A group for New York state life insurance producers says New York state’s new “best interest” standard regulation clearly conflicts with the state’s statutory definition of the term “insurance agent.”
The National Association of Insurance and Financial Advisors — New York State Inc. (NAIFA-NY) makes that point in a suit against the New York Department of Financial Services.
The new New York state best interest standard, which is set to take effect Aug. 1, 2019, requires an agent to put the needs of an annuity or life insurance customer first.
But, under Section 2101(a) of New York Insurance Law, “an insurance agent acts on behalf of an insurer,” NAIFA-NY says in a petition filed in a New York state court in New York County, in connection with NAIFA-NY v. New York State Department of Financial Services and Maria T. Vullo (Case Number 2018-160701). “Agents also have contractual duties to insurers on whose behalf they operate.”
New York state, state regulators and state courts have distinguished between insurance agents and brokers for decades, NAIFA-NY says.
NAIFA-NY also argues that the New York state best interest standard is vague and confusing, and that it is neither reasonable nor rational.
NAIFA-NY is asking the court to rule in its favor and to award it cash for attorneys’ fees.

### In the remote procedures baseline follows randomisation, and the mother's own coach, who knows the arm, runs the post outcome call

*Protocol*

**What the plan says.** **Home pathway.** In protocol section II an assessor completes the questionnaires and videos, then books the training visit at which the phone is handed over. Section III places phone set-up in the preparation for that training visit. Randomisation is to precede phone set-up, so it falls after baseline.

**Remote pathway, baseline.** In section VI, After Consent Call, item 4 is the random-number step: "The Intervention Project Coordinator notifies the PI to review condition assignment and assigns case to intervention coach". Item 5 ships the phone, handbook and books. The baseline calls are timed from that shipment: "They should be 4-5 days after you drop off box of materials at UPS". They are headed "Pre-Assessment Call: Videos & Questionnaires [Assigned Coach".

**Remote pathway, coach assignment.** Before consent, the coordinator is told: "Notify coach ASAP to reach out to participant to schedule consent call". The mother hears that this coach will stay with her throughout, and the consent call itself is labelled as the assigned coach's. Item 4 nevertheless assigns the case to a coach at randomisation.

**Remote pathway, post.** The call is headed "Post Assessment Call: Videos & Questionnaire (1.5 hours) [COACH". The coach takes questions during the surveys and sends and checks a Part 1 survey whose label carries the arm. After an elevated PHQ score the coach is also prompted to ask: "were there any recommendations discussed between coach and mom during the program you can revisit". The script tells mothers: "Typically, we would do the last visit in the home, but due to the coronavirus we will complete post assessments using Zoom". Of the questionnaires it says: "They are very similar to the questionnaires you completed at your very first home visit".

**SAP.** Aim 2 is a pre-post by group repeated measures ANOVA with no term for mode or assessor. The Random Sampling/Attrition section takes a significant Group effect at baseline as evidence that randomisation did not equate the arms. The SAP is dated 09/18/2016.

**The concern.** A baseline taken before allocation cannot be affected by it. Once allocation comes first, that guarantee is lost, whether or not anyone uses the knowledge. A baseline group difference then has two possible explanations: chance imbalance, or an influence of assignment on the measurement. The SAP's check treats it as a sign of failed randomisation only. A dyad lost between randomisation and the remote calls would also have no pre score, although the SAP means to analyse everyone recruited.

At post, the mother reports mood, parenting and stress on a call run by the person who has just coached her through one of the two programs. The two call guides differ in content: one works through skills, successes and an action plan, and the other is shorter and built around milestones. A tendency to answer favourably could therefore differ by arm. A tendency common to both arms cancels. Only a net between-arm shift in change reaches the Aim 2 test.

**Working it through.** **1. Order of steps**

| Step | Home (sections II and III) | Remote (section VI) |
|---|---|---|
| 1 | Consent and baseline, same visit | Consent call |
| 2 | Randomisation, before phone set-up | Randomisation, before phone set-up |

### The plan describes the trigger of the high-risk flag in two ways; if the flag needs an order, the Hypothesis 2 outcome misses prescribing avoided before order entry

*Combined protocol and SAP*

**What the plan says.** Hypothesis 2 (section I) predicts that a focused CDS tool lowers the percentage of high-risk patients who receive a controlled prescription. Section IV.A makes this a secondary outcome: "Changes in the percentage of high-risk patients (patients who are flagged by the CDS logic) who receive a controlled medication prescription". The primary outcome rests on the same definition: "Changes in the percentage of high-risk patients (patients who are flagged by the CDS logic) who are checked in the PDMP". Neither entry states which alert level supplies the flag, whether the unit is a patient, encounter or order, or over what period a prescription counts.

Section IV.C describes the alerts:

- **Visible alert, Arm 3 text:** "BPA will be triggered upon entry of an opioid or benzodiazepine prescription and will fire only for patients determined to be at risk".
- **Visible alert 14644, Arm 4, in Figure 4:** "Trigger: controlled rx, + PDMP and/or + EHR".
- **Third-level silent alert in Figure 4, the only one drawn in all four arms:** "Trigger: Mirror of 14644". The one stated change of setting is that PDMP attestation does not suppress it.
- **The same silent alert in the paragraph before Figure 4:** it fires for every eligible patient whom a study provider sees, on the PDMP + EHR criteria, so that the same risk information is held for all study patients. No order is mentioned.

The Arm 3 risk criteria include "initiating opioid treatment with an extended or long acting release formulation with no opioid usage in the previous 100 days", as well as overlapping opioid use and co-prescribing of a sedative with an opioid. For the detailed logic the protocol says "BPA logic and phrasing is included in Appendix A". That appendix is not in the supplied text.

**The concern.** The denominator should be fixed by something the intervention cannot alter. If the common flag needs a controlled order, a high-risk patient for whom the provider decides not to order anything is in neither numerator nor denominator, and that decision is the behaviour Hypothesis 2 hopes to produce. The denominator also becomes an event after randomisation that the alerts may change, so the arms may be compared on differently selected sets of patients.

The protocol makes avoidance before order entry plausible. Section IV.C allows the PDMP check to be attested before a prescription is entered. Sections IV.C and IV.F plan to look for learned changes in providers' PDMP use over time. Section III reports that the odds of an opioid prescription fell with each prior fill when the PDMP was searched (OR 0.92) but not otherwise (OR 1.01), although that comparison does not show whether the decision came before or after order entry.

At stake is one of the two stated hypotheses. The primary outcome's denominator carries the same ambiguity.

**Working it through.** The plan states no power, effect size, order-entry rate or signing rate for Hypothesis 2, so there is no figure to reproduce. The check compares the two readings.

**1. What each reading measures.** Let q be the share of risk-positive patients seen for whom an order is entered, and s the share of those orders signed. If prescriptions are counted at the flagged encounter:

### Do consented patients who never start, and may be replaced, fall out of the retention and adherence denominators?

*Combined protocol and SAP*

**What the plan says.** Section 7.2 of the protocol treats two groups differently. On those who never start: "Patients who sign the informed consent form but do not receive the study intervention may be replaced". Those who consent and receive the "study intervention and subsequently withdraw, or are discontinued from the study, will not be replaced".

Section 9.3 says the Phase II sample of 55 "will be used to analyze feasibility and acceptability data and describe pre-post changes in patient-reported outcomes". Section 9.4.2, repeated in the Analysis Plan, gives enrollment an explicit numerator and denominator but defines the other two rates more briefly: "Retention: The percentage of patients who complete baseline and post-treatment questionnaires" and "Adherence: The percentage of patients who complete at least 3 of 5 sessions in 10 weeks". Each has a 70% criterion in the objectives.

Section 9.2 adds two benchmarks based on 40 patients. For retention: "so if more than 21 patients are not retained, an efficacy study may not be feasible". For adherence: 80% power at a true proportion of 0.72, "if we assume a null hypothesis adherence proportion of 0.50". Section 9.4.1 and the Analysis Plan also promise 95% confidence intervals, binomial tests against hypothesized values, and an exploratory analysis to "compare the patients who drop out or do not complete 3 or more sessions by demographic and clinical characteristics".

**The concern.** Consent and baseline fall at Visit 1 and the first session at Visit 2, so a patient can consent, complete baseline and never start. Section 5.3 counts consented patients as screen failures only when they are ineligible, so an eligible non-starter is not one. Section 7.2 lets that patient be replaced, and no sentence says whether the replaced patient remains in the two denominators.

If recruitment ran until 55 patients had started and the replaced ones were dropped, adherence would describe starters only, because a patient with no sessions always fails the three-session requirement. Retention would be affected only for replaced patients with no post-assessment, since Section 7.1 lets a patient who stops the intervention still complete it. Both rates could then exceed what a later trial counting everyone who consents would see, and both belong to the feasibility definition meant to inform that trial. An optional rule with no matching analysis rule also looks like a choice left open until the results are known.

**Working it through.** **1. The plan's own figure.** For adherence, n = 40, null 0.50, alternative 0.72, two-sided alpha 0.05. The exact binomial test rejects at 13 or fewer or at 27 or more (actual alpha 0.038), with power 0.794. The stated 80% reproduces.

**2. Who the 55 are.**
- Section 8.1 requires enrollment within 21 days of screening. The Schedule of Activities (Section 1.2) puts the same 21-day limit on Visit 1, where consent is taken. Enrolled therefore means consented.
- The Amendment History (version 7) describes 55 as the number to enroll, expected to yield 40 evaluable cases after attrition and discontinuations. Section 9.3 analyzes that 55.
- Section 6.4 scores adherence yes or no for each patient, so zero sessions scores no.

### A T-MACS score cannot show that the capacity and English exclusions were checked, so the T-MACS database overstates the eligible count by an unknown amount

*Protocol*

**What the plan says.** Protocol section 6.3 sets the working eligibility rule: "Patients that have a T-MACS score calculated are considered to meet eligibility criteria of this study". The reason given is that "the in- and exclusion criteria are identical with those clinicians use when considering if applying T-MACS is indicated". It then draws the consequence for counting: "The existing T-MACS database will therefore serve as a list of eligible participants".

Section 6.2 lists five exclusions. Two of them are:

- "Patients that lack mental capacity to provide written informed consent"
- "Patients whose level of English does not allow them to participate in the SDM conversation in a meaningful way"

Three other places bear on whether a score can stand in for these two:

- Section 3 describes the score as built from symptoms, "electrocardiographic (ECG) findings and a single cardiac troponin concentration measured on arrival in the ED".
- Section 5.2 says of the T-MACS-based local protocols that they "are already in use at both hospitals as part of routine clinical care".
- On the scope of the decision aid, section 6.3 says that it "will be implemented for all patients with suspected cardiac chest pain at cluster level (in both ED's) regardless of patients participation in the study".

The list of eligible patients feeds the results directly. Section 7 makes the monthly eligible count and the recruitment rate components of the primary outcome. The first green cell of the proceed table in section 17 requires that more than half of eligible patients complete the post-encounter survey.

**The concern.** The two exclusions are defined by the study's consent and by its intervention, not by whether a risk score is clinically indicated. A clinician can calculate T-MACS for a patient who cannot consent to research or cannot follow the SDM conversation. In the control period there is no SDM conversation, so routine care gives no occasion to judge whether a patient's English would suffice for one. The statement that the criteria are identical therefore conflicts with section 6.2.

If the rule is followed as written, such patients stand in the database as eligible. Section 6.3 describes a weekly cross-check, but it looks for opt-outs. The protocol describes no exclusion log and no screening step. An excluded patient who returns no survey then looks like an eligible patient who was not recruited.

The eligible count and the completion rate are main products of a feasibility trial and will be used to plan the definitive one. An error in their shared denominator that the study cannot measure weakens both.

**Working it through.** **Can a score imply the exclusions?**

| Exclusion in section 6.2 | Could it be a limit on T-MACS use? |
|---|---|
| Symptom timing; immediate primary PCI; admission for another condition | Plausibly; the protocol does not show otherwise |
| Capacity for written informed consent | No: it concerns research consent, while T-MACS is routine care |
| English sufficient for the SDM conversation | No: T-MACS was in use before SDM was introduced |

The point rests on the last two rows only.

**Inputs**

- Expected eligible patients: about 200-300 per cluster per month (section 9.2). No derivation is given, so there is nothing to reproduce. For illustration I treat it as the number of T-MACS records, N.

Vullo, the New York state financial services superintendent, established the best interest standard, for the sale of both annuities and life insurance, by revising Regulation 187, which was the state’s annuity suitability regulation.
A suitability standard merely requires the seller of a product to verify that the product appears to suit the needs of the purchaser, not to put the purchaser’s needs before all other priorities.
NAIFA-NY is one of several New York state producer groups suing over the Regulation 187 update.
State insurance regulators have been drafting, approving and applying annuity suitability rules for years.
The U.S. Securities and Exchange Commission already regulates variable annuities. It tried to move in on the indexed annuity market, by classifying all indexed annuities as securities. Congress rebuffed the SEC’s move, by creating a mechanism states and insurers can use to have indexed annuities regulated as insurance products.
The Employee Benefits Security Administration (EBSA), part of the U.S. Department of Labor, then embarked on an effort to apply a fiduciary standard to sellers of all retirement savings products, whether in the employer plan market or the individual market.
The administration of President Donald Trump let the federal courts killed the DOL effort this past summer.
Now, the SEC is working on a best interest regulation of its own.
EBSA appears to be working on a new version of its fiduciary rule and best interest regulations.
New York state, meanwhile, has a Democratic governor, Andrew Cuomo, who is said to be considering a run for president in 2020.
California is getting a new, Democratic insurance commissioner, Ricardo Lara, who is so progressive that he co-introduced a single-payer health care bill that could have prohibited the sale of private major medical insurance.
The climate could spawn major battles between Trump administration regulators in Washington and “Blue State” regulators in California and New York over a wide range of financial services issues, including financial services product sales standards.
— Read New York State Final Best Interest Regs Cover Life As Well As Annuities, on ThinkAdvisor.